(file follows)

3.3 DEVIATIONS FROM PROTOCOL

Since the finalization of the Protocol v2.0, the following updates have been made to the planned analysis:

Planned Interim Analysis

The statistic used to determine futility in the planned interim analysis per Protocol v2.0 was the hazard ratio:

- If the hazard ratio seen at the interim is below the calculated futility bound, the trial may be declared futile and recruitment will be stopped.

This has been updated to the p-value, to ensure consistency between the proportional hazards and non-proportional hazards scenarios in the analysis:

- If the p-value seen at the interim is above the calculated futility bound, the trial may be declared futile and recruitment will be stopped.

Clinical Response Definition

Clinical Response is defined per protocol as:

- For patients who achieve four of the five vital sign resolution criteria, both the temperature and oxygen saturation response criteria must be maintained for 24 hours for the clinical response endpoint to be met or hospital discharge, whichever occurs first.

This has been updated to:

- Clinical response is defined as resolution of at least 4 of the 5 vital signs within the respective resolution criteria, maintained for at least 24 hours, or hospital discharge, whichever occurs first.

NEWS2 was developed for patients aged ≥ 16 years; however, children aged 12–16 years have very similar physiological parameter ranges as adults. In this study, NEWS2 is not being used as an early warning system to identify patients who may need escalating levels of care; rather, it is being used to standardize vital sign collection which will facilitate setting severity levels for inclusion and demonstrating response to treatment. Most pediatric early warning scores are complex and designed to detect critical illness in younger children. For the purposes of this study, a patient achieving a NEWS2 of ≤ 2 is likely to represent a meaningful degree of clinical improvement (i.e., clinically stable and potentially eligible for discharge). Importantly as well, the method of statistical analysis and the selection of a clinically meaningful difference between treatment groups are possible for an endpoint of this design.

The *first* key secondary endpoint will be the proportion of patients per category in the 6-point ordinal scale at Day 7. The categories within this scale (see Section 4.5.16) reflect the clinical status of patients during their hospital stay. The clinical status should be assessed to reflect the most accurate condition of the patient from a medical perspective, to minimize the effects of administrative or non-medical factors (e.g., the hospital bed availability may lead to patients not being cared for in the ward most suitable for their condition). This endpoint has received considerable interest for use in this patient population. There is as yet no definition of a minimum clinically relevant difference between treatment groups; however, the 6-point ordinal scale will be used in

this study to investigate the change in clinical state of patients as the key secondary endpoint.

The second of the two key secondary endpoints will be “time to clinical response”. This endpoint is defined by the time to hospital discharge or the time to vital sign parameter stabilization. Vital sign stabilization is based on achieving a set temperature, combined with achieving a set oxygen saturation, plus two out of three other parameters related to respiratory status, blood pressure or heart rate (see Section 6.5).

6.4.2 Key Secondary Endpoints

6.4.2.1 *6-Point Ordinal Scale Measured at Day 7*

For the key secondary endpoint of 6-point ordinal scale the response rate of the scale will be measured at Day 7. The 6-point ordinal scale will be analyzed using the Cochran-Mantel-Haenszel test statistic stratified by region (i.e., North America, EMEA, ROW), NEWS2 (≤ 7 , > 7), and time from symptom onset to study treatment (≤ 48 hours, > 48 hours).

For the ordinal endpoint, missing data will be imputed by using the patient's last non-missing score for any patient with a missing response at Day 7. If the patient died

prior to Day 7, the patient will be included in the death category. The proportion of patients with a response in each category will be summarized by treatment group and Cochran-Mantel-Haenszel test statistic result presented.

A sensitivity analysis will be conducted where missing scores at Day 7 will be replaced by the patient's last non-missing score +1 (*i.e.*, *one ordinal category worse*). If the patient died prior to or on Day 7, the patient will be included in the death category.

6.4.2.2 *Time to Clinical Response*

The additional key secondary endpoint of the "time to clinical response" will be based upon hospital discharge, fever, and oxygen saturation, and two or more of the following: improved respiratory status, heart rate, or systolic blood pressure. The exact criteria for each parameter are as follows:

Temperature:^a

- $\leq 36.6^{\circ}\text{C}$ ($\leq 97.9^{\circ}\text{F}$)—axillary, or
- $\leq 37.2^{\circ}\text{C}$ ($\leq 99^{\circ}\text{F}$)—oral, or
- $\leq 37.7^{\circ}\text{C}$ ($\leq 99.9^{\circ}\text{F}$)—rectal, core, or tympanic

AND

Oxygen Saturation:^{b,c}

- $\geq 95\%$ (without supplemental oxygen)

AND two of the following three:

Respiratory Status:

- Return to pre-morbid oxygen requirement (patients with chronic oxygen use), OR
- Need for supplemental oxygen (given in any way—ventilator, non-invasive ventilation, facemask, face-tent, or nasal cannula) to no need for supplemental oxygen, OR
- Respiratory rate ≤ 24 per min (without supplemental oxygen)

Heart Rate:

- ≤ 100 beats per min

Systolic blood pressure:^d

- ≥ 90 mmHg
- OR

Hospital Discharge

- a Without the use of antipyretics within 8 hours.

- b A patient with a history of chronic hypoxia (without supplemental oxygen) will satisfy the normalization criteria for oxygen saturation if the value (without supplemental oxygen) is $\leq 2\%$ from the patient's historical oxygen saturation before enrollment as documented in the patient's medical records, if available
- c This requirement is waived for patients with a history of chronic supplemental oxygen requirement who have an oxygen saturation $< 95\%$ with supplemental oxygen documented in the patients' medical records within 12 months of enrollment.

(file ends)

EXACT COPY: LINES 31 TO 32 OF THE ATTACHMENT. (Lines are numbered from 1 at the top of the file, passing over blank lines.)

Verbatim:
- $\geq 95\%$ (without supplemental oxygen)

AND two of the following three: